2019 Hyundai Ioniq Hybrid SEL: Just as good the second time around?
Price: $25,960 as tested. Just $125 for carpeted floor mats.
Marketer’s pitch: “Safe, savvy and premium.”
Conventional wisdom: Car and Driver likes the “affordable pricing, generous standard equipment, excellent efficiency,” but not that the EV is "only sold in select states, plug-in hybrid needs a stronger electric motor, refinement could be better.”
Reality: Even better, really.
Too good to be true? Sometimes Mr. Driver’s Seat remembers a car review so surprisingly positive (the Lovely Mrs. Passenger Seat: “Yes, it’s always a surprise when he’s not complaining”) that I’m almost afraid to get the car the next time. Maybe I was in a really good mood that week or something, and will have to walk back everything I wrote, and put my curmudgeon hat back on.
That trepidation gnawed at me as the Ioniq landed on my schedule. I christened the 2017 Ioniq as “beating Toyota at its own game.”
The good news — after trying the 2019 model, I now can add that it’s more than simply “better than a Prius.” (A slightly new grille and some interior enhancements will be the only change for 2020.)
Fuel economy: But first, here’s what you really want to know about the Ioniq. The small hybrid hatchback — a plug-in hybrid and electric model round out the lineup — averaged 51 mpg in a rather raucous week of driving. I could have pushed the numbers even higher if I had babied the accelerator, so your mileage may vary. But Mr. Driver’s Seat has places to go, so I need to get there quickly, economy be damned.
Up to speed: The addition of a Sport mode to a small hybrid hatchback unleashes a whole different kind of car. You can putt-putt along and save fuel, but move that lever to the left and the power is surprising. You’ll see 60 mph in as (relatively) fast as 9.6 seconds (obviously you’re not going to have to brace your neck), according to Motor Week. This acceleration comes thanks to the combined 139 horsepower from the 1.6-liter four-cylinder and the 32-kilowatt motor.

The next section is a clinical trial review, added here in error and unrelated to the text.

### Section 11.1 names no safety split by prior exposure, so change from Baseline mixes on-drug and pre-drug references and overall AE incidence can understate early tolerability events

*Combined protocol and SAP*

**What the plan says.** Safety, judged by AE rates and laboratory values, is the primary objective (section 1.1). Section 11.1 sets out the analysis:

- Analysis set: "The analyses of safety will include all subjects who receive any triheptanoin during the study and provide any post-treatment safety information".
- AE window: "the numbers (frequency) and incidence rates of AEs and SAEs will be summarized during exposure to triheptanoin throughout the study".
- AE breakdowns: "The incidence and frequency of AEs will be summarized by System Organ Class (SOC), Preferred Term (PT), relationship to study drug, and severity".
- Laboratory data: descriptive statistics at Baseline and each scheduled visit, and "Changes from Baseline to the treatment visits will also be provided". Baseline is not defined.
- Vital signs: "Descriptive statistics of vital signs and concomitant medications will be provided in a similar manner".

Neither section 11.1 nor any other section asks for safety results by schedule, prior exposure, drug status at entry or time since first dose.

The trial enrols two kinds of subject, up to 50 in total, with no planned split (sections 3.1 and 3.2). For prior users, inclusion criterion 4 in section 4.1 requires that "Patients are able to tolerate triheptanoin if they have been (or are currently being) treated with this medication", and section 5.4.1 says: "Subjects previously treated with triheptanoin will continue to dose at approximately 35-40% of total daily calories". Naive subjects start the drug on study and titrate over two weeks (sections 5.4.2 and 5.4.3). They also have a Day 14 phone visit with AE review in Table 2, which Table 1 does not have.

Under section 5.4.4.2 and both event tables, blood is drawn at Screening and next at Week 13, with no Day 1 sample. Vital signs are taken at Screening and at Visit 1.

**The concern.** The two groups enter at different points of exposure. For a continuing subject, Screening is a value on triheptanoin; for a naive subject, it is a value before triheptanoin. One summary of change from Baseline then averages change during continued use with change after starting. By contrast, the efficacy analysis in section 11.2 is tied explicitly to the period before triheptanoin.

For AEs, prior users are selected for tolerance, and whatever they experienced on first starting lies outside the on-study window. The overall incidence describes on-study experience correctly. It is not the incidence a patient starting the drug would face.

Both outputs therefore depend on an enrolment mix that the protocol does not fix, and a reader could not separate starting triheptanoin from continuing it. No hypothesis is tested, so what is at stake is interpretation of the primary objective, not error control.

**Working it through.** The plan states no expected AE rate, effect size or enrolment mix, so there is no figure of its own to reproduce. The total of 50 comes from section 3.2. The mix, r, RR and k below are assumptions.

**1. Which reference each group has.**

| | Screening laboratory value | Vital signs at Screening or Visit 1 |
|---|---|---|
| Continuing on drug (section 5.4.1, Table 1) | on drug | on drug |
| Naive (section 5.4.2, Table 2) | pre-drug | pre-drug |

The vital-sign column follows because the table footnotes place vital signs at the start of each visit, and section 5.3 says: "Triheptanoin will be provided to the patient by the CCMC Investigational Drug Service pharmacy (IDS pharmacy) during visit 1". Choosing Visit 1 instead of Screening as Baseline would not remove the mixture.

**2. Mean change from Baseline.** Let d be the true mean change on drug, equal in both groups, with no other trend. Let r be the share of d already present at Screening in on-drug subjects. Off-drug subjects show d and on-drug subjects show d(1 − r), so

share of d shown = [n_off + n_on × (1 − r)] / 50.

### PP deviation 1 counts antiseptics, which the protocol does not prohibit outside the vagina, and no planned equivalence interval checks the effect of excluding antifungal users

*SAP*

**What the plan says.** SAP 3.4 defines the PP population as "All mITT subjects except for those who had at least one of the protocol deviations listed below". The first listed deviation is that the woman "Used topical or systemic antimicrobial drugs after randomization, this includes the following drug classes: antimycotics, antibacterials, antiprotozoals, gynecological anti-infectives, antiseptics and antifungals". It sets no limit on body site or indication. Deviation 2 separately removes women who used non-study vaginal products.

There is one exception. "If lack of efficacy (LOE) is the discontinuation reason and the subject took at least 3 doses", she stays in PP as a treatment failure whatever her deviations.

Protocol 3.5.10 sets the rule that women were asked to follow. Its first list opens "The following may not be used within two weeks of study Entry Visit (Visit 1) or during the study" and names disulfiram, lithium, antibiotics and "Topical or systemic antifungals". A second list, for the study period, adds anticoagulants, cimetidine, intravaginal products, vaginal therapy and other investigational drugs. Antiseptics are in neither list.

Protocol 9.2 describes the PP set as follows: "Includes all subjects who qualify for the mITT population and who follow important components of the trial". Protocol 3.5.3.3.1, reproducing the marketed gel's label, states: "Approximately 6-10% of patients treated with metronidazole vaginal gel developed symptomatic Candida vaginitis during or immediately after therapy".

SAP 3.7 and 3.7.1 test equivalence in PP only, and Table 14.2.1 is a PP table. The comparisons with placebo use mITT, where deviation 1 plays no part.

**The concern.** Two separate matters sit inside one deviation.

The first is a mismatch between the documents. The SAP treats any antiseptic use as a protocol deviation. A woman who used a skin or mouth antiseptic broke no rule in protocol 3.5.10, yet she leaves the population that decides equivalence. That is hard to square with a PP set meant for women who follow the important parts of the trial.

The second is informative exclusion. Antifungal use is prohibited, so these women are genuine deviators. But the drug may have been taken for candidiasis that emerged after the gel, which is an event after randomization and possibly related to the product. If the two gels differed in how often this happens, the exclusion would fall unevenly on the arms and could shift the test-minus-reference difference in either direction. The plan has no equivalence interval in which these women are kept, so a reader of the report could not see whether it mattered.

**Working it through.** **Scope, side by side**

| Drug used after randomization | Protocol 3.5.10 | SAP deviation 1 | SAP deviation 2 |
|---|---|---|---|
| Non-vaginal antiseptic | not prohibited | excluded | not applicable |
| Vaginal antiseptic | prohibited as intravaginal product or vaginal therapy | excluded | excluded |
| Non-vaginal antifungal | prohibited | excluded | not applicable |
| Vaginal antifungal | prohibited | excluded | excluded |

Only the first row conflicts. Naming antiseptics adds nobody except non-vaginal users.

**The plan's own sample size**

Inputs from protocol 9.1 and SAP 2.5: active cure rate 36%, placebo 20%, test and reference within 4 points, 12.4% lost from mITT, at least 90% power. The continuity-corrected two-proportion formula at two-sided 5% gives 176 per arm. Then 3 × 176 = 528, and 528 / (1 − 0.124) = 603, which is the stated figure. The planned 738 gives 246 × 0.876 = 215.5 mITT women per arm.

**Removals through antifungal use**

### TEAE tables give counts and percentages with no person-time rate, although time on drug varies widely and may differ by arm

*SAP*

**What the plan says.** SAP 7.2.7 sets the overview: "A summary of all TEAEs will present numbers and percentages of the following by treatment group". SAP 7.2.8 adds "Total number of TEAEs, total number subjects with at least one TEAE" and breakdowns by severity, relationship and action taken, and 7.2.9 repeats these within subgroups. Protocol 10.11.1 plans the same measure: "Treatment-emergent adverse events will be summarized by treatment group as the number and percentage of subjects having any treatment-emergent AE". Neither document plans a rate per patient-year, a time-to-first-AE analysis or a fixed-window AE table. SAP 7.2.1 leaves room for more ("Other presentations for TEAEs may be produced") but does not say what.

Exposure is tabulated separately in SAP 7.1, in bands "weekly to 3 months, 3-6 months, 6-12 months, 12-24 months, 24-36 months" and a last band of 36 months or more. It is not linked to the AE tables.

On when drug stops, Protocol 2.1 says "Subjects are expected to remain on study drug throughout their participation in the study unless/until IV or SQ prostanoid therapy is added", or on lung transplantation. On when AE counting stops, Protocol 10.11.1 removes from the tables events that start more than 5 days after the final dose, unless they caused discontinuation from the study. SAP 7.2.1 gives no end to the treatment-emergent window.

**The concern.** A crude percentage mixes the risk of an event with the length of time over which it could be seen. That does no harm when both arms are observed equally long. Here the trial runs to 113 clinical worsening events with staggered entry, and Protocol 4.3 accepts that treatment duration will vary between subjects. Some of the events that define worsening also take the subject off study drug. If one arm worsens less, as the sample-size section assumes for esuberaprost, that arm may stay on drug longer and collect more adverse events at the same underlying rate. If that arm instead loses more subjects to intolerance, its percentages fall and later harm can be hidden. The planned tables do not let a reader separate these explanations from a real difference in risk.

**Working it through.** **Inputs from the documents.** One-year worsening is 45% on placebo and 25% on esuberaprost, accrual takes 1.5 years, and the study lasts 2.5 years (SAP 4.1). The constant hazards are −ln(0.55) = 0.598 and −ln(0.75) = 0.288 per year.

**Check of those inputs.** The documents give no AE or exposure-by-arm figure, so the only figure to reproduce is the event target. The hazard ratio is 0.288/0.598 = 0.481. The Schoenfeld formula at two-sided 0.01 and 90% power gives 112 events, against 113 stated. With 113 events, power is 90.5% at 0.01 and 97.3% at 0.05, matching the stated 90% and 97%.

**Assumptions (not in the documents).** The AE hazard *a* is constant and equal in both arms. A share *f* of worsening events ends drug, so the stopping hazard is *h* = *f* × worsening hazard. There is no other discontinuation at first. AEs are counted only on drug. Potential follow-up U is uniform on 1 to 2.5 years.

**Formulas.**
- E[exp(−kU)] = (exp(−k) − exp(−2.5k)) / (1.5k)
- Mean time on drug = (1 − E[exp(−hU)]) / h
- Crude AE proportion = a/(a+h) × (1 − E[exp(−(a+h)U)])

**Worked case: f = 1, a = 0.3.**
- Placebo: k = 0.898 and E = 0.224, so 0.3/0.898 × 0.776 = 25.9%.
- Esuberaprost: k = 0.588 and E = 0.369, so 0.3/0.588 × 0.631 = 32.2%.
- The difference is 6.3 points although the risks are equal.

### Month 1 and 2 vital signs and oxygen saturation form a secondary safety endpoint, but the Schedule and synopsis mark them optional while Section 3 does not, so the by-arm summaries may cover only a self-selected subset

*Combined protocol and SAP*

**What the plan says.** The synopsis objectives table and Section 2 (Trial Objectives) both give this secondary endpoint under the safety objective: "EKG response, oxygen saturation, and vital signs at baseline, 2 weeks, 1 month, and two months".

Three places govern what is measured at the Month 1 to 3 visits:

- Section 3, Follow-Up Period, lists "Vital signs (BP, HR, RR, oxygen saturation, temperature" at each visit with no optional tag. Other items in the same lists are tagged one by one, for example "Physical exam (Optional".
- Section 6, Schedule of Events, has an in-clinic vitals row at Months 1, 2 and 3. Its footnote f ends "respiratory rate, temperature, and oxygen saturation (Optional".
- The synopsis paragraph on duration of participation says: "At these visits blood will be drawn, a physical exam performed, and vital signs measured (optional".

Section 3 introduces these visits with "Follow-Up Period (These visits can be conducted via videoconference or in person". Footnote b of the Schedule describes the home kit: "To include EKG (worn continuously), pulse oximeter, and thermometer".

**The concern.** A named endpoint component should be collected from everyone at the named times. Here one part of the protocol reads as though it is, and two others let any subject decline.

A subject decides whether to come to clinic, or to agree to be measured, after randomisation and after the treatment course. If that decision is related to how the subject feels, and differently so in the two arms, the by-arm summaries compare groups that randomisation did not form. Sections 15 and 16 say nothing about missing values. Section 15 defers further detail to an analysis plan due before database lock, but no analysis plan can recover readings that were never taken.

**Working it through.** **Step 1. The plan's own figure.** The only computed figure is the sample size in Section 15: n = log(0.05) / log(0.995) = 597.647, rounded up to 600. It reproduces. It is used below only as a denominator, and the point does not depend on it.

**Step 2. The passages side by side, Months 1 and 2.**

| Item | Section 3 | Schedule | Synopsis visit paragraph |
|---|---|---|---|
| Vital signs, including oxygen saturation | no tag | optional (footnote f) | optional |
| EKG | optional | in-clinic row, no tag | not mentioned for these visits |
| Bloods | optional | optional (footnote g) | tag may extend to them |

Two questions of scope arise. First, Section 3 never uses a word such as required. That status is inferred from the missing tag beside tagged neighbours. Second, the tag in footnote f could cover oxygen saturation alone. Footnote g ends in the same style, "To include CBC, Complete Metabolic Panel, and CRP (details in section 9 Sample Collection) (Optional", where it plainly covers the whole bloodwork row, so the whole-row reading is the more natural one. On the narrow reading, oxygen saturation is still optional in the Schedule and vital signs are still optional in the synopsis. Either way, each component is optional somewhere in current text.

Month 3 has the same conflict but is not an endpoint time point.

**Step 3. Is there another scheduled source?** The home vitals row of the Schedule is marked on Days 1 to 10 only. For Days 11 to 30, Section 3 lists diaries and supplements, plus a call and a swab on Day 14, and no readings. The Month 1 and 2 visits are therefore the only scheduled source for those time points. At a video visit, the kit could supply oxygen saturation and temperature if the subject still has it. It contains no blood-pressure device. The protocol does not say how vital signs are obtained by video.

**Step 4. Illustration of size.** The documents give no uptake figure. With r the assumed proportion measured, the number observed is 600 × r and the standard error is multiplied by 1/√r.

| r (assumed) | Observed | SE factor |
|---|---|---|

On the road: Even better, the little Ioniq bops around with the best of the small cars. Winding country roads are kind of fun, although the tiny car does tilt a lot for my liking.
Most surprising are the Ioniq’s highway manners. I-95 and Route 202 pose no challenge for the Ioniq, as the car keeps up with traffic and doesn’t smash into road seams.
And for a couple of days, I thought perhaps I looked a little funny racing around traffic in my white test vehicle, until I noticed a red model go sailing past me near the airport. Regular readers know that anyone sailing past Mr. Driver’s Seat is going pretty darn fast. Well, yeehaw.
Shifty: The Ioniq hangs on to its 6-speed dual clutch transmission as well, an unusual feature to behold in a hybrid, which mostly use CVTs. It can be a little abrupt, and the powertrain had a few dicey moments on chilly mornings, but just for a few moments at the start.
Driver’s Seat: The heated cloth seat functioned well, although I didn’t get a chance to test it because the weather was warm in October. The seat was supportive and firm, with a nice bolster, but it may be a little hard for some folks. I felt a twinge in my back that week but couldn’t pinpoint it to the seat itself — I’m not getting any younger — but it’s just something you may want to watch for.
Friends and stuff: The rear seat itself is comfortable enough, especially for an economy car, but the compact Ioniq is not exactly roomy. Legroom and foot room are snug, and headroom is pretty tight. Duck your head when entering or expect the Ioniq to leave a mark.
Hyundai claims cargo space of 26.5 cubic feet but doesn’t mention whether the rear seat is folded or not.
Play some tunes: The 7-inch touchscreen audio system is typical Hyundai, with a clear touchscreen and plenty of buttons to help drivers navigate easily from function to function. Dials handle volume and tuning. Adjusting the sound setup can be a little cumbersome, though.
The sound itself is not bad, probably an A-.
Keeping warm and cool: I found the Ioniq HVAC to be easy to operate, with dials for temperature and buttons for everything else — although all dials would improve that even further. But I found getting the temperature right to be a challenge. Whether or not it was in automatic mode, it seems hard to get it to cool quickly on hot days and warm quickly on cool days.
Where it’s built: Ulsan, South Korea.
How it’s built: Consumer Reports gives the 2020 Ioniq a predicted reliability of 4 out of 5.
In the end: The little Ioniq still gives Mr. Driver’s Seat a charge.